One day . . . 1 Day . . . 24th November at the Light House, Wolverhampton
I was out of town for the first and, so far, only showing of 1 Day here in Birmingham. So like nearly everyone else here, I haven't seen the film made by the internationally renown Penny Woolcock and a remarkable cast of local men and women including the new-found talent Dylan Duffus.
The celebration-that-should-have-been last week, the launch of an important film coming out of our Handsworth starring our people was, incredibly, banned. I can't make head nor tail of what happened.
But I have read the review Michael Hayden wrote when it was shown at the BFI 53rd Film Festival in London at the end of October: Shot on the streets of Birmingham with an entirely black cast, 1 Day is an exhilarating grime musical, enthused from the start with some great rap set pieces, which complement the thrilling action perfectly.
As you and I can't go and see this exhilarating grime musical here in this city of ours where the film was made, from where the actors come, we need traipse out to the Light House in Wolverhampton on 24th November to see it, when we can also drop in on a Q&A afterwards with the film director, Penny Woolcock. (It's free, book via the ScreenWM Festival of Film.)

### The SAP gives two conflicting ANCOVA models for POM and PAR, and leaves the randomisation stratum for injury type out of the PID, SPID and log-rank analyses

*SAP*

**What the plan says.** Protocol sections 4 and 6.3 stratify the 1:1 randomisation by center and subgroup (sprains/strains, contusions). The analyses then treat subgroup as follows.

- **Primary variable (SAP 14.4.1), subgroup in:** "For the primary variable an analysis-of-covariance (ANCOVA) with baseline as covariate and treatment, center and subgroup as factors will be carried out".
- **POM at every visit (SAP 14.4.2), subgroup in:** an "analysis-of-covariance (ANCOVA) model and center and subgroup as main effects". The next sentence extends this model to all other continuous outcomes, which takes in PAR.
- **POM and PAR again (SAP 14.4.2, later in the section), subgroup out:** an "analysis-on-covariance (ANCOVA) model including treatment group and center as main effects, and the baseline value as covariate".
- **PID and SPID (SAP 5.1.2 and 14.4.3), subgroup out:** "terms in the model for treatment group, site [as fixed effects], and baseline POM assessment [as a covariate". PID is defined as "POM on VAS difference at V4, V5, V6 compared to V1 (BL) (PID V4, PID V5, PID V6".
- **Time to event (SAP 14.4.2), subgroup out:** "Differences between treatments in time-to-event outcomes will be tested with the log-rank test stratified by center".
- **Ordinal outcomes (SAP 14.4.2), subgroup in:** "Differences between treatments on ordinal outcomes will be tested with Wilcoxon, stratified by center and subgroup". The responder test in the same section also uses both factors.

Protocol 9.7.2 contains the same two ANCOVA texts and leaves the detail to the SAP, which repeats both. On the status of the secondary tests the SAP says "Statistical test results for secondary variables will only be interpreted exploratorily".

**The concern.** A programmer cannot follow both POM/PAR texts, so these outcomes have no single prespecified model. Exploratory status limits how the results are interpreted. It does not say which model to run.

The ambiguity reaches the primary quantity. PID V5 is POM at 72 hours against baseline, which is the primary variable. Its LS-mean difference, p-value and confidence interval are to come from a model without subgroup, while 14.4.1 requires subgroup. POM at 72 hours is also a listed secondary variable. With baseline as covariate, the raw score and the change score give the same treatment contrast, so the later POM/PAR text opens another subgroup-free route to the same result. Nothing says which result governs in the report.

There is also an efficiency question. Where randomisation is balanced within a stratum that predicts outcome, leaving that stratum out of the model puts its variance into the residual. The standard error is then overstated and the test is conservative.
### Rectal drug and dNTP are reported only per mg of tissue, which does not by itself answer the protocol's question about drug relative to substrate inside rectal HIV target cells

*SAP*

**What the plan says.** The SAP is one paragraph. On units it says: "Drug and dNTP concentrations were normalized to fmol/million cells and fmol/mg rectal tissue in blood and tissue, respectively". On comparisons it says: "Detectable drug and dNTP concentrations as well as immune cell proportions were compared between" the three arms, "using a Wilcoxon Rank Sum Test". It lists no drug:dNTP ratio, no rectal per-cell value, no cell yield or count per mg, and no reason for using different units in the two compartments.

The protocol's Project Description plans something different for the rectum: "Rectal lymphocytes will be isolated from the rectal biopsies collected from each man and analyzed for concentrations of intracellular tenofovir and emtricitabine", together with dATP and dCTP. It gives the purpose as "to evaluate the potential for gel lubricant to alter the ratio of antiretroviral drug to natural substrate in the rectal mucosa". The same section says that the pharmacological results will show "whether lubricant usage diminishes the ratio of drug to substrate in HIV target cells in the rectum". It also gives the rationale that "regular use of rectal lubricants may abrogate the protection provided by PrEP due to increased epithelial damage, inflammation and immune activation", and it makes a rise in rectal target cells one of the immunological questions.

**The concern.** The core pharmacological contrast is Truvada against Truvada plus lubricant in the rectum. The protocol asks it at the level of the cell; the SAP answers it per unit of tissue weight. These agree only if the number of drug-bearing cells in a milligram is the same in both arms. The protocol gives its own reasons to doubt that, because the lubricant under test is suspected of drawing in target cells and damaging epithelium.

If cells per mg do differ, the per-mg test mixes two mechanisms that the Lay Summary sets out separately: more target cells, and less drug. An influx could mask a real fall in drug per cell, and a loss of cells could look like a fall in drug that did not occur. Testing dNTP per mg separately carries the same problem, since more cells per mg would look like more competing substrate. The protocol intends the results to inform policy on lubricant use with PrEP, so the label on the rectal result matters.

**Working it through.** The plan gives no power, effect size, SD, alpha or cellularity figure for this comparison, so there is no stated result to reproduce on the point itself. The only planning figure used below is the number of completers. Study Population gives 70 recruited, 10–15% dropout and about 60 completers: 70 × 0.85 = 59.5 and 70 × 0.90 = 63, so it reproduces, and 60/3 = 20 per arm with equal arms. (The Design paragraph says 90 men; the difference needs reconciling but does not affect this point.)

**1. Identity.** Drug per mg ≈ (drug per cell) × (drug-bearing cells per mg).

This Brum-ban is a missed opportunity for the city to congratulate its own on the making of the film, disturbing viewing though it may be. It is also a dangerous precedent.
So do go to Wolverhampton to see what Kevin Maher in the Times says is propulsive stuff that credibly mixes social realism with bursts of musical energy. And we'll make our own judgments, thank you West Midlands Police, as to whether just occasionally, though, the movie falls for the gangland glamour -- loving shots of guns, cars and posturing bad boys -- it claims to despise and, if it does, whether or not that distracts from the value of the film.
NOTE: The Stirrer has said it'll be shown at the Empire Rubery sometime and at Showcase Cinemas. But I couldn't find anything about this on the Web.